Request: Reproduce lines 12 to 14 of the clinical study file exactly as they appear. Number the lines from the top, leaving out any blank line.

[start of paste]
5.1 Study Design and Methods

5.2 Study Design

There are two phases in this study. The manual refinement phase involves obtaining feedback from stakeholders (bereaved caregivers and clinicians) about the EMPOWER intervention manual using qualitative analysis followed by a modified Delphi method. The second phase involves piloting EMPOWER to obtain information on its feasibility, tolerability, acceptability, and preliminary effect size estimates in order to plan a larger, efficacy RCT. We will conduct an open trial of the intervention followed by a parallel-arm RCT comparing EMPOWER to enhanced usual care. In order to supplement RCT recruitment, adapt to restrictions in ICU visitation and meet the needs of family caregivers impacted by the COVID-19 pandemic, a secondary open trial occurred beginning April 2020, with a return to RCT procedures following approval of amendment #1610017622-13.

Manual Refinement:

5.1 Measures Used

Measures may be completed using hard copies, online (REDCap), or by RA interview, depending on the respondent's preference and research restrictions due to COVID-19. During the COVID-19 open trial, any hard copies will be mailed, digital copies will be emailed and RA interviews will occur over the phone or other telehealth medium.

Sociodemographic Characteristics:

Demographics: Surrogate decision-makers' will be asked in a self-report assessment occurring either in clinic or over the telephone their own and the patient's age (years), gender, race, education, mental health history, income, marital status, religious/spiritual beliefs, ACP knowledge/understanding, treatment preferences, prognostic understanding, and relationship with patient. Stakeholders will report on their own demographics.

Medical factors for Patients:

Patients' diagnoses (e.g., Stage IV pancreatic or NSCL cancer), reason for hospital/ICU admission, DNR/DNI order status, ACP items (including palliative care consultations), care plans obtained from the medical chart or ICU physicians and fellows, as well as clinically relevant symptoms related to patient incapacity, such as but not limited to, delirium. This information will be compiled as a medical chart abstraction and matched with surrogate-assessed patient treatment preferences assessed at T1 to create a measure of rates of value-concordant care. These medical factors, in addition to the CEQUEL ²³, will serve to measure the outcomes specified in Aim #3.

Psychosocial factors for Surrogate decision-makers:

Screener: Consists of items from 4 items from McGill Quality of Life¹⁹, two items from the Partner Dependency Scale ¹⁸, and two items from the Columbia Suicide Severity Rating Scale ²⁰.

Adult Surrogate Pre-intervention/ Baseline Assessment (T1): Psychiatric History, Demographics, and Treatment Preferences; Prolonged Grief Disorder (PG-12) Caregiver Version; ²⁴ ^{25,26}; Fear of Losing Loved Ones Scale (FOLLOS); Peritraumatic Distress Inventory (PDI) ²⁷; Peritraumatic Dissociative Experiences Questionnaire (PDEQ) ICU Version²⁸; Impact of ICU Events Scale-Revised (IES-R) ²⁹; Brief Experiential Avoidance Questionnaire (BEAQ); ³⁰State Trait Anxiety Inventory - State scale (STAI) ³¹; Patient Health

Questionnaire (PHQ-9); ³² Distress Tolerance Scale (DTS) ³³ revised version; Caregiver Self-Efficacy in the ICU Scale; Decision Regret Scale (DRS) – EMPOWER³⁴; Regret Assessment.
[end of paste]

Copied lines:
Screener: Consists of items from 4 items from McGill Quality of Life¹⁹, two items from the Partner Dependency Scale ¹⁸, and two items from the Columbia Suicide Severity Rating Scale ²⁰.

Adult Surrogate Pre-intervention/ Baseline Assessment (T1): Psychiatric History, Demographics, and Treatment Preferences; Prolonged Grief Disorder (PG-12) Caregiver Version; ²⁴ ^{25,26}; Fear of Losing Loved Ones Scale (FOLLOS); Peritraumatic Distress Inventory (PDI) ²⁷; Peritraumatic Dissociative Experiences Questionnaire (PDEQ) ICU Version²⁸; Impact of ICU Events Scale-Revised (IES-R) ²⁹; Brief Experiential Avoidance Questionnaire (BEAQ); ³⁰State Trait Anxiety Inventory - State scale (STAI) ³¹; Patient Health

Questionnaire (PHQ-9); ³² Distress Tolerance Scale (DTS) ³³ revised version; Caregiver Self-Efficacy in the ICU Scale; Decision Regret Scale (DRS) – EMPOWER³⁴; Regret Assessment.